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Young Learners

Teaching English to Elementary School Children

January 07, 2009

Looking Back, Looking Forward

The new year is traditionally a time to look back on the previous year and hopefully learn something from our experiences. Below are some things that I learnt in 2008 that I hope will make me a better teacher in 2009.

Giving children more choice
After attending a workshop by Chris Hunt in April of 2008 about giving children choice in the classroom, I have been trying to do exactly that. One way I have done this is to make small laminated cards representing different games and activities (again this was an idea from Chris Hunt). If I want the children to practise a language target through a game, but several games would achieve this, I give the children the choice. They each choose the game they want to play then we roll a dice to make the final decision, e.g. in a class of seven, if three students choose one game, two choose another and two choose a third, I roll the dice and if 1,2,3 or 4 is rolled we play the first game, if 5 is rolled we play the second game, if 6 is rolled we play the third game. This simple idea has worked very well.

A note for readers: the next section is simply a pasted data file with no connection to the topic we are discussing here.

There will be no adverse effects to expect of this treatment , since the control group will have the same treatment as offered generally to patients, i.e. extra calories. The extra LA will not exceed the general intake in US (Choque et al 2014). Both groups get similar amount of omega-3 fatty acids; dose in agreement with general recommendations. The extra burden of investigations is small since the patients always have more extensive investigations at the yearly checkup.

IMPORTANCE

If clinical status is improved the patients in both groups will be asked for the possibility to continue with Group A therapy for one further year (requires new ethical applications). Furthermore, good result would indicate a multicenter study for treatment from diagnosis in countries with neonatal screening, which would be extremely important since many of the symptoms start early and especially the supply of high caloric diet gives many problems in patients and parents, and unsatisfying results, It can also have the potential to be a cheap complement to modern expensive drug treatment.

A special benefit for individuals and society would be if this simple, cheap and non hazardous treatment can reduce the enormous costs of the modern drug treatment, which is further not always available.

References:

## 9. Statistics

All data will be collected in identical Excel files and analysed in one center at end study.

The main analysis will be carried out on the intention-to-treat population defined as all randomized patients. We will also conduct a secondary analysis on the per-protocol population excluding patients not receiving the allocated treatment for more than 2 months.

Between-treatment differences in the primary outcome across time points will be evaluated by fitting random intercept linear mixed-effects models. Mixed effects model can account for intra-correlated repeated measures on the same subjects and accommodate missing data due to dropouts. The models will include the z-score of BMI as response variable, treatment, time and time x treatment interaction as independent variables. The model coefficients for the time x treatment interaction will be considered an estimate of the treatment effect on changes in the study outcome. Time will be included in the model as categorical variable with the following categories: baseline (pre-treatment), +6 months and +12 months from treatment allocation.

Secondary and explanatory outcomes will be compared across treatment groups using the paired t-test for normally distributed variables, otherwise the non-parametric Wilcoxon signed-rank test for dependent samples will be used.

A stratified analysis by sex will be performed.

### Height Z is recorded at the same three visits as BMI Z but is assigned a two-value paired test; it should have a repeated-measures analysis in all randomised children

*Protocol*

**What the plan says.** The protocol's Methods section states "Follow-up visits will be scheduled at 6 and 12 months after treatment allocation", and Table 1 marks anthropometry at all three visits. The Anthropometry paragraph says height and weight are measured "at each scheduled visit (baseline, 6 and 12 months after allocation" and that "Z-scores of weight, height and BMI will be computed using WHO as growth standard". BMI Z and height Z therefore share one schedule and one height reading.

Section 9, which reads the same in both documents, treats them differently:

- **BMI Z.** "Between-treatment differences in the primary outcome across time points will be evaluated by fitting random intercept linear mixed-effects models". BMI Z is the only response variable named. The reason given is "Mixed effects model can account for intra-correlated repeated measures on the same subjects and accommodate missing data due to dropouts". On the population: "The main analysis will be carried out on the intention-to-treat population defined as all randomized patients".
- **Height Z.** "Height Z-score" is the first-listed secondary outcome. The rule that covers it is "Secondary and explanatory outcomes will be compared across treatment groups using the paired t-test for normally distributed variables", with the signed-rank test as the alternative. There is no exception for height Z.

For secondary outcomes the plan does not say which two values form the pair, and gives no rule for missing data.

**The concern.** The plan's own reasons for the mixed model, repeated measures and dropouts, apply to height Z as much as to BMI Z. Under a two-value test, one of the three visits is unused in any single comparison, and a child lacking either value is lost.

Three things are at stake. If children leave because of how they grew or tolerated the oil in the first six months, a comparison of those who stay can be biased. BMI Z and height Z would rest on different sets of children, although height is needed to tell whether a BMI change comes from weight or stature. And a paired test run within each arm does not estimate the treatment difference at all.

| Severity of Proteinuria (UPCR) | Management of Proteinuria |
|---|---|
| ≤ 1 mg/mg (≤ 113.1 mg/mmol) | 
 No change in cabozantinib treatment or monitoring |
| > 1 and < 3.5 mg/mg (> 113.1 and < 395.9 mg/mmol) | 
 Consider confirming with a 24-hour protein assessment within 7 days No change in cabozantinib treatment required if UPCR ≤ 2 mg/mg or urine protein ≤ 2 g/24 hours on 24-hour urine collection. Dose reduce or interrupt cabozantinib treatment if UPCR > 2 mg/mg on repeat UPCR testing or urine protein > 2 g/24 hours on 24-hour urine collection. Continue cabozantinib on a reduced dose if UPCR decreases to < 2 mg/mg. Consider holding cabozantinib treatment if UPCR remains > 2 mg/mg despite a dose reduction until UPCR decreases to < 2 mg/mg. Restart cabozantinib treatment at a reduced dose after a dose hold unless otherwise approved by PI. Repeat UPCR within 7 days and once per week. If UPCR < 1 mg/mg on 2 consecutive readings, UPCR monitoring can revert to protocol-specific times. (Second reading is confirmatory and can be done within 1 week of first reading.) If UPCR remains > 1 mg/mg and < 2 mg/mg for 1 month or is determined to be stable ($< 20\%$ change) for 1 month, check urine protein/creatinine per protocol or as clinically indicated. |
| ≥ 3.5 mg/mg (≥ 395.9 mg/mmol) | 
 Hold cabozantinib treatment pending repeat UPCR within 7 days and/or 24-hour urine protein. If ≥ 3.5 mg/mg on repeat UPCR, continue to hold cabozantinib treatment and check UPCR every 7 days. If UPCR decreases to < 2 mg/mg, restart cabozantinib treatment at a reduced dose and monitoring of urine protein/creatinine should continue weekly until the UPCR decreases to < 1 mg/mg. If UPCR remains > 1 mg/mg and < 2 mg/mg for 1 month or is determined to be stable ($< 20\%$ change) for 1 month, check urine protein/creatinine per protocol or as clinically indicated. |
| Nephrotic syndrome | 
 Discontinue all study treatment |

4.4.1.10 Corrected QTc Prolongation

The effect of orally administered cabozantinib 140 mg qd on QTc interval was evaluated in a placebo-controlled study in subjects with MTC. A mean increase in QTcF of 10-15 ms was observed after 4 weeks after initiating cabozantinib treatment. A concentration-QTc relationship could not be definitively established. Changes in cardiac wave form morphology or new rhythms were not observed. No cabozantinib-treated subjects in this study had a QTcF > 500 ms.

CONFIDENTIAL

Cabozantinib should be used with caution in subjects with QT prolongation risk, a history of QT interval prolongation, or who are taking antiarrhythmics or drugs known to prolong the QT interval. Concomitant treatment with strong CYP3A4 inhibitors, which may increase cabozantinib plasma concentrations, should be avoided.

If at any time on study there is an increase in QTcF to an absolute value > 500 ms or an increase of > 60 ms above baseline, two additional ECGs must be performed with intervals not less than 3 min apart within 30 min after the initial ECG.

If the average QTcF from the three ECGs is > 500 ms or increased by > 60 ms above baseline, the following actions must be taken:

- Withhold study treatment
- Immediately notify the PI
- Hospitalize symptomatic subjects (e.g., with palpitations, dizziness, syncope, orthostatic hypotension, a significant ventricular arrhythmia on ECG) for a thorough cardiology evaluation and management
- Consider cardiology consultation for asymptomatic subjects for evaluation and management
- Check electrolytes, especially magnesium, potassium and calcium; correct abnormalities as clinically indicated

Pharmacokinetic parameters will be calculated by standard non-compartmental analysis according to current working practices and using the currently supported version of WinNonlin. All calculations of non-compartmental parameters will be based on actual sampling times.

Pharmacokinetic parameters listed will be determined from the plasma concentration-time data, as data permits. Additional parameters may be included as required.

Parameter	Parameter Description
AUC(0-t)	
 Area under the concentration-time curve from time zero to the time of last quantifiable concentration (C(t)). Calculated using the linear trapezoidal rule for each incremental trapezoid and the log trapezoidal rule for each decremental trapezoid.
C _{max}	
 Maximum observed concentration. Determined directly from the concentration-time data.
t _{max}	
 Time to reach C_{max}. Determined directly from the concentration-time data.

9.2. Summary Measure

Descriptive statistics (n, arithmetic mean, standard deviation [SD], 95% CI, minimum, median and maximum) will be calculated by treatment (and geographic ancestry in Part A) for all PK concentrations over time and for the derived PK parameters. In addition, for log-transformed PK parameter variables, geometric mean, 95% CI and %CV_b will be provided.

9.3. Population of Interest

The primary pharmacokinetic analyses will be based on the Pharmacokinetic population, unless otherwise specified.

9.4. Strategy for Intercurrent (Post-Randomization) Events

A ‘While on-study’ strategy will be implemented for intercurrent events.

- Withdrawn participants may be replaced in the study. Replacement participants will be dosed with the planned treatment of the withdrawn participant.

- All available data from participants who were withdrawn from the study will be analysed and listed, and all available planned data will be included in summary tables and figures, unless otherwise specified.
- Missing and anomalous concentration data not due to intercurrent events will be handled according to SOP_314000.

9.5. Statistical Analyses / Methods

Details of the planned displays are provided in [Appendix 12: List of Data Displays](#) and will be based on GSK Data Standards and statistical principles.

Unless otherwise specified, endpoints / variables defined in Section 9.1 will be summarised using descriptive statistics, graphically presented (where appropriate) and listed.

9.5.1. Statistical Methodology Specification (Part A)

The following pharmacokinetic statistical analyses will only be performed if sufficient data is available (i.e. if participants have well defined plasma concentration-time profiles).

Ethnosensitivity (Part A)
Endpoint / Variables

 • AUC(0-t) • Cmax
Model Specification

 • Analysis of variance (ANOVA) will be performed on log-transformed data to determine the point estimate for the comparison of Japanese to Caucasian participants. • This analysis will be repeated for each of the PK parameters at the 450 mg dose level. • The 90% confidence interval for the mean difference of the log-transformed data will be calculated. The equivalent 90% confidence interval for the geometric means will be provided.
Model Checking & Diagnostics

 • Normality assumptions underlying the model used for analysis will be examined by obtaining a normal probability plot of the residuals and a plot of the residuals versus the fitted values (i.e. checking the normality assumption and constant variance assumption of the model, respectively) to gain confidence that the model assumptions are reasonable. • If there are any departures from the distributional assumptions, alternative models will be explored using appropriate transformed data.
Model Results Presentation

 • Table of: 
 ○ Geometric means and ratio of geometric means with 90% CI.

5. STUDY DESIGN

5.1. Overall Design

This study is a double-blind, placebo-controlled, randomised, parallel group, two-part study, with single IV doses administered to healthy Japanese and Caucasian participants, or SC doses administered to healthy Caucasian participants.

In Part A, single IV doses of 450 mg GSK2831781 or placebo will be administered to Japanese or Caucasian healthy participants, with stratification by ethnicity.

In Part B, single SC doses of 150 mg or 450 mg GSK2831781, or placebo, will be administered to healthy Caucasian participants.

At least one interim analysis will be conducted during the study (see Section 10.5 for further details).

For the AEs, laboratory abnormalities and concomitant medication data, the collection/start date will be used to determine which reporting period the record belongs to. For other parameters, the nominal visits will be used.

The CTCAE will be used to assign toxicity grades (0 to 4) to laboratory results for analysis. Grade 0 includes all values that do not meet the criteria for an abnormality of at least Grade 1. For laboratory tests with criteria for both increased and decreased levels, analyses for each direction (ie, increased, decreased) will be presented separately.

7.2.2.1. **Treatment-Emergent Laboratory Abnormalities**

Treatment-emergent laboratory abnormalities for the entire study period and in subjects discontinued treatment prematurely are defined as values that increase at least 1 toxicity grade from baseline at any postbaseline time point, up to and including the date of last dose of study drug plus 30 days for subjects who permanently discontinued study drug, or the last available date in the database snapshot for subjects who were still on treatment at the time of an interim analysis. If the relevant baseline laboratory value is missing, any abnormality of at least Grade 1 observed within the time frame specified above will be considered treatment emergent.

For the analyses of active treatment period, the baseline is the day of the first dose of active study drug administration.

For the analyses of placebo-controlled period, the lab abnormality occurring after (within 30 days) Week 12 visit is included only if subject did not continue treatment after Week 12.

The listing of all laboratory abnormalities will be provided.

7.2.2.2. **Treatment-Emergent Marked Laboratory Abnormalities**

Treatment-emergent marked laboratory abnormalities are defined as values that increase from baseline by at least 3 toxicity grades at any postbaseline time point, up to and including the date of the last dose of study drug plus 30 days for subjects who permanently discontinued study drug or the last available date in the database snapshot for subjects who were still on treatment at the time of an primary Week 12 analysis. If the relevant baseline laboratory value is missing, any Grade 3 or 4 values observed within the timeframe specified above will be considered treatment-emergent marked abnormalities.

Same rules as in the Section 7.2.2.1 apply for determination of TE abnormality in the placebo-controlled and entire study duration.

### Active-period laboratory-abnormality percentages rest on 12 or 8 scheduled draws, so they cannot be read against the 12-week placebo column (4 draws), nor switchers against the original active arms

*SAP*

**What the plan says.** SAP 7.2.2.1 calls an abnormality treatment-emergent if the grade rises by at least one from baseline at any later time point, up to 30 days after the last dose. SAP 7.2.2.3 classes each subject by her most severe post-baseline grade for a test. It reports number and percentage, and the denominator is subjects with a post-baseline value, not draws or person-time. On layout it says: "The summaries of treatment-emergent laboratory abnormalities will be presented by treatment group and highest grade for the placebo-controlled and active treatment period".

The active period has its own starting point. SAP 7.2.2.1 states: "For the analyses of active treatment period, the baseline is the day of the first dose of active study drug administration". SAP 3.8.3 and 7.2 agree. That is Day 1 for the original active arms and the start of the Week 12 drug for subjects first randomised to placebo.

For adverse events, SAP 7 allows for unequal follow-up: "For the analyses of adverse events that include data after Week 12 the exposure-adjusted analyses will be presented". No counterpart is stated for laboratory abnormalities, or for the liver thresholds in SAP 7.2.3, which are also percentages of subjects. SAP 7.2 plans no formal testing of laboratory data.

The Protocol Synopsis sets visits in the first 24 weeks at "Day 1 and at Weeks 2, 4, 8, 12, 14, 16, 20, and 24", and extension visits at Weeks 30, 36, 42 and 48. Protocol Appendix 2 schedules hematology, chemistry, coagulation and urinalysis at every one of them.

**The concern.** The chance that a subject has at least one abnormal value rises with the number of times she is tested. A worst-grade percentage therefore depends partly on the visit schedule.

Being aware of how my decisions affect children's behaviour
I have a class of seven 6-7 year olds this year who are mostly very motivated and enthusiastic in lessons. On a couple of occasions they got completely distracted and were chatting away in Japanese and I felt I had lost them for the rest of the lesson. When I thought about these incidents afterwards I realised they were completely caused by my own mistakes. In the lesson where they first had to write a question and answer rather than single words, I didn't lead them into it gradually enough, and only one of the seven knew what to do. The other six were confused and while I tried to help the first student I noticed was struggling, the others needed more help and, while waiting for me, got distracted by each other. The class descended into chaos. On another occasion a game that works well in a class of four or five wasn't appropriate for seven students. They had to wait too long in between turns and got bored and distracted. The same game played in two groups worked fine.